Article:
VICTORIAN Jewry could take at least two years to recover from the coronavirus pandemic – that’s the projection made by the Victorian Jewish Community COVID-19 Taskforce in its strategy to guide the community through its most daunting challenge in decades.
Speaking to The AJN, Community Security Group (CSG) CEO Justin Kagan, who helped establish the body along with other communal institutions, identified an 18-36-month period in which Jewish life will recover in terms of health and wellbeing, safety and security, and financially.
“We’ll need a lot of partners in the community. We won’t be able to drive absolutely everything,” he said. “But we certainly will help oversee things and make sure the community’s going in the right direction.
“For the first time in a while, the Jewish community in Victoria have really galvanised themselves and pulled in the same direction, which is great,” he said.
The Taskforce is liaising with Victoria Police and the Department of Health and Human Services to emphasise cultural sensitivities in the Jewish community, said Kagan.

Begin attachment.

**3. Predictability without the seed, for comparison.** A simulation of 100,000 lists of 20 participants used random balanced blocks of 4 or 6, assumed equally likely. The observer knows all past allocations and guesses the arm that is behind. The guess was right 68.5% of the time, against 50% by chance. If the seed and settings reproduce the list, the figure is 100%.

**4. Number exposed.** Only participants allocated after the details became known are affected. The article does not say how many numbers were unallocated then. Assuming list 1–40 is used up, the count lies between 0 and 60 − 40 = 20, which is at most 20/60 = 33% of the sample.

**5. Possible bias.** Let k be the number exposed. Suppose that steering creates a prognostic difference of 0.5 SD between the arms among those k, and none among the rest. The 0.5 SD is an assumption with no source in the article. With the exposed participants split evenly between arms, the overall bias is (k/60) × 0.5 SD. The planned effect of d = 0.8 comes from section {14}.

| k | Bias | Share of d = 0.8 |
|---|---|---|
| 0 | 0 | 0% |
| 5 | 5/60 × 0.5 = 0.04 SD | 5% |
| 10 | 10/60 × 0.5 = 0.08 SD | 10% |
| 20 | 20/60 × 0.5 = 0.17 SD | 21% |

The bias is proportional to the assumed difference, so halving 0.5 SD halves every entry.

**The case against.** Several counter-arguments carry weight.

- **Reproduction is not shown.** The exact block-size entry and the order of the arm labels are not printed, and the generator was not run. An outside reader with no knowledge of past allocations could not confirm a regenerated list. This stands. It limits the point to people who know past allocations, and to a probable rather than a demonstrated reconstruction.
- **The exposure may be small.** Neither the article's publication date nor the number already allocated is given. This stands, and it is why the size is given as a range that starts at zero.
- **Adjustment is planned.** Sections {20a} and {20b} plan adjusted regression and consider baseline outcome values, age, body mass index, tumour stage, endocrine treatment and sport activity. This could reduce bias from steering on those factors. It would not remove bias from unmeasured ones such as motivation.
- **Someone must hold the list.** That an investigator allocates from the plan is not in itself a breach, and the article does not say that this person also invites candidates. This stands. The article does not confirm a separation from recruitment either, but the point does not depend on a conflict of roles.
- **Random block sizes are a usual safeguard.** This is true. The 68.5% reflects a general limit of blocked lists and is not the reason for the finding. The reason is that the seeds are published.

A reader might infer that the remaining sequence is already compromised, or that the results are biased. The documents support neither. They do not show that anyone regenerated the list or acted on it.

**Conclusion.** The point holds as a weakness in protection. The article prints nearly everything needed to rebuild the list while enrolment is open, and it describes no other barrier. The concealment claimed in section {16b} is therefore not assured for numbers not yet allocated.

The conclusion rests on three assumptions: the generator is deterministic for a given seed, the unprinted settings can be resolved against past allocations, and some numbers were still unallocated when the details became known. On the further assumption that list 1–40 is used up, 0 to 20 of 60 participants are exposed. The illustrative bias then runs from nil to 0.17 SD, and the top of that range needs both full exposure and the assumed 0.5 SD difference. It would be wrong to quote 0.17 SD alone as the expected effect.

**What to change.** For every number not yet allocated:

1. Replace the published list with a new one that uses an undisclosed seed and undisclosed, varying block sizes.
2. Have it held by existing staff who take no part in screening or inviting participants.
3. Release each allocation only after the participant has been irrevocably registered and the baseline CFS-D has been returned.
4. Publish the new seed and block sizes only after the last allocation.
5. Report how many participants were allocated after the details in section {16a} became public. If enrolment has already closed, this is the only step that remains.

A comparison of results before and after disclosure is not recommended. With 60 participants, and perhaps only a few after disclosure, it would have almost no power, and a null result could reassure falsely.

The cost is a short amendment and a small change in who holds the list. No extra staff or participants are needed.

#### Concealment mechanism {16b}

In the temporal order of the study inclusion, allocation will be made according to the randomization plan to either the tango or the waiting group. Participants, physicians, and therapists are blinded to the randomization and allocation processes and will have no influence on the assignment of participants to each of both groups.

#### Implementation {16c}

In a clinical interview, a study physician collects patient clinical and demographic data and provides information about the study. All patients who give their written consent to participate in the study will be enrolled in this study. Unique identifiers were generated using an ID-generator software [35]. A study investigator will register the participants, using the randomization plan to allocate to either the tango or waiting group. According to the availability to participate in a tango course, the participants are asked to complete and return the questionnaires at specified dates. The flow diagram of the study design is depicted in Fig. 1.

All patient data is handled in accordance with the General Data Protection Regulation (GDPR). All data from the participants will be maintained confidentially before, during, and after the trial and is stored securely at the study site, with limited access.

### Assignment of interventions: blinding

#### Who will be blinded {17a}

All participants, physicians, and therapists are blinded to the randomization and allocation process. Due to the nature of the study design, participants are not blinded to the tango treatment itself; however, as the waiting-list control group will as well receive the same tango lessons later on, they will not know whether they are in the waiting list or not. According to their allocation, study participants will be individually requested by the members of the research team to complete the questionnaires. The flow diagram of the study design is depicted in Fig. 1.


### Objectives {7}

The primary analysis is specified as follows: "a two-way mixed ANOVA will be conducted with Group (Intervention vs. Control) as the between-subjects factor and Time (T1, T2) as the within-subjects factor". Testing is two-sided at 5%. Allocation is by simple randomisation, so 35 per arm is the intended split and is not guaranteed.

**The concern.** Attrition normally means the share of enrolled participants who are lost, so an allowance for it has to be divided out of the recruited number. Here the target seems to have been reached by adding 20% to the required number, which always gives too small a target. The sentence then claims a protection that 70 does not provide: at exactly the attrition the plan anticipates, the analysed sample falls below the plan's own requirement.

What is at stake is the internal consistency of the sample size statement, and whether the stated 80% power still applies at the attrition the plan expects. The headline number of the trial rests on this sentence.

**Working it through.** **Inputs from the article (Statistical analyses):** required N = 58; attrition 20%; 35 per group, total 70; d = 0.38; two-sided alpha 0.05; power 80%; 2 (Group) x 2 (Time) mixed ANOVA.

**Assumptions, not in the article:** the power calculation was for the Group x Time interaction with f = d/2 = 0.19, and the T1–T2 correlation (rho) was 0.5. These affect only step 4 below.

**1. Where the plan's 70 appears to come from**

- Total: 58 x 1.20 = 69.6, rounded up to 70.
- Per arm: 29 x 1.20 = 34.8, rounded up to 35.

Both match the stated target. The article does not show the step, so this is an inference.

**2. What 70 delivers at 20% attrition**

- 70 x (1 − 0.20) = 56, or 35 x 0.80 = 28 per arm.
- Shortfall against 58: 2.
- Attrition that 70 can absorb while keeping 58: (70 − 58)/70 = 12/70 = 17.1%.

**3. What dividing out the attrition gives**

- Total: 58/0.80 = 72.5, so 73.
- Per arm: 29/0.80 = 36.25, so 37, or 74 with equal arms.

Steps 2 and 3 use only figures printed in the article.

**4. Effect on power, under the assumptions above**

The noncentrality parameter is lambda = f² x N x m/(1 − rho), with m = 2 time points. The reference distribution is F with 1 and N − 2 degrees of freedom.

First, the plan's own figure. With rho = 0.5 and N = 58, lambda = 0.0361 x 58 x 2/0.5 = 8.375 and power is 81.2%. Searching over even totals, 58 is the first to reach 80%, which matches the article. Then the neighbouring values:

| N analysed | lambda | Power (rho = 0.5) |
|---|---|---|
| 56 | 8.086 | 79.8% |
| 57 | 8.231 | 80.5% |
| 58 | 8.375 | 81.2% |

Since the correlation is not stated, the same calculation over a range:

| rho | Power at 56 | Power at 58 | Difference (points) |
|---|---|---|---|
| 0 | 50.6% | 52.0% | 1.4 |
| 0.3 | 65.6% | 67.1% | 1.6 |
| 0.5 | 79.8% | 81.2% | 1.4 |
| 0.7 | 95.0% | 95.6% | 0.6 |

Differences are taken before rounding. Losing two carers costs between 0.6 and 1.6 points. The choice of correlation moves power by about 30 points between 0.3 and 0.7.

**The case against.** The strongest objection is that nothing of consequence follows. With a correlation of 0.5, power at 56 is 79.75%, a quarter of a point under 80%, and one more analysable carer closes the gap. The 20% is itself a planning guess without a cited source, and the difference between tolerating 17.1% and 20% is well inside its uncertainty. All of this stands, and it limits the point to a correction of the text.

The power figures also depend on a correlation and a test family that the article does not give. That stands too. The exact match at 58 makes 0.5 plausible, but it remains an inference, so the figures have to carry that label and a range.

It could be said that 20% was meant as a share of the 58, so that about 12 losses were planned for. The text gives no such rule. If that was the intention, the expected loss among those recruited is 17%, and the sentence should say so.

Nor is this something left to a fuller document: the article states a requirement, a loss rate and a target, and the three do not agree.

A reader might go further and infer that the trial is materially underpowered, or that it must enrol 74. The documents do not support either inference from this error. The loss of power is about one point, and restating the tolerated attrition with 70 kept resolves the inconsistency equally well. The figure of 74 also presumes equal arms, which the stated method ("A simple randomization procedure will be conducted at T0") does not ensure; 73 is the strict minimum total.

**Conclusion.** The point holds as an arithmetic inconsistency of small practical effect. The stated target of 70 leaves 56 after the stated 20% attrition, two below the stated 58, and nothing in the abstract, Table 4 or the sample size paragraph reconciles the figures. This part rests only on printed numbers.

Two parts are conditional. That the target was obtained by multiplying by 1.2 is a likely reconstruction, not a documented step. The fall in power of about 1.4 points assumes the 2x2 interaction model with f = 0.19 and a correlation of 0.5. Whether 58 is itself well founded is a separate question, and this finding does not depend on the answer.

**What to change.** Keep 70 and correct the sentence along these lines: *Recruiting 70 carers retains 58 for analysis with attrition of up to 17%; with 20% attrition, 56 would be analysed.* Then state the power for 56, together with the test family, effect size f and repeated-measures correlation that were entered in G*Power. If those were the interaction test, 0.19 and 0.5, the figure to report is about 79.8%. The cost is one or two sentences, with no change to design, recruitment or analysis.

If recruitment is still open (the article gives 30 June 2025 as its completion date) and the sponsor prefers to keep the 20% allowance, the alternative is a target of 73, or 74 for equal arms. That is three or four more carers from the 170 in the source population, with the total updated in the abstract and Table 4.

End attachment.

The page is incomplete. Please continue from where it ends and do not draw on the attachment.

“Victoria Police have been brilliant in dealing with these issues. They are incredibly sensitive to our community … making sure there’s no uptick in antisemitic activity due to the activities of some of the elements of our community. We’ve been in regular contact with [police] and helping to guide them.”
Asked about how police are handling the flouting of some coronavirus curbs by an ultra-Orthodox group in St Kilda East, Kagan reported police “have been constantly working with the Satmar community … I know [police] have been talking to their rabbis on almost a daily basis”.
The Taskforce now sits as the Jewish liaison on the pandemic committees of three local councils – Glen Eira, Port Phillip and Stonnington – and Kagan said the councils “are very focused on [building] the resilience of our community” and that has emerged from weekly meetings between the Taskforce and the councils.
At the same time the response team is continuing to closely monitor antisemitic activity, he said.
Within the Jewish community leadership, the Taskforce has become a vital resource, accessible around the clock to answer questions. It works closely with the Rabbinical Council of Victoria and Progressive Judaism Victoria, expanding on close bonds that developed during the shule closures, said Kagan.
And Kagan noted support is available for CSG Taskforce volunteers. “We take the mental health and wellbeing of our volunteers incredibly seriously.”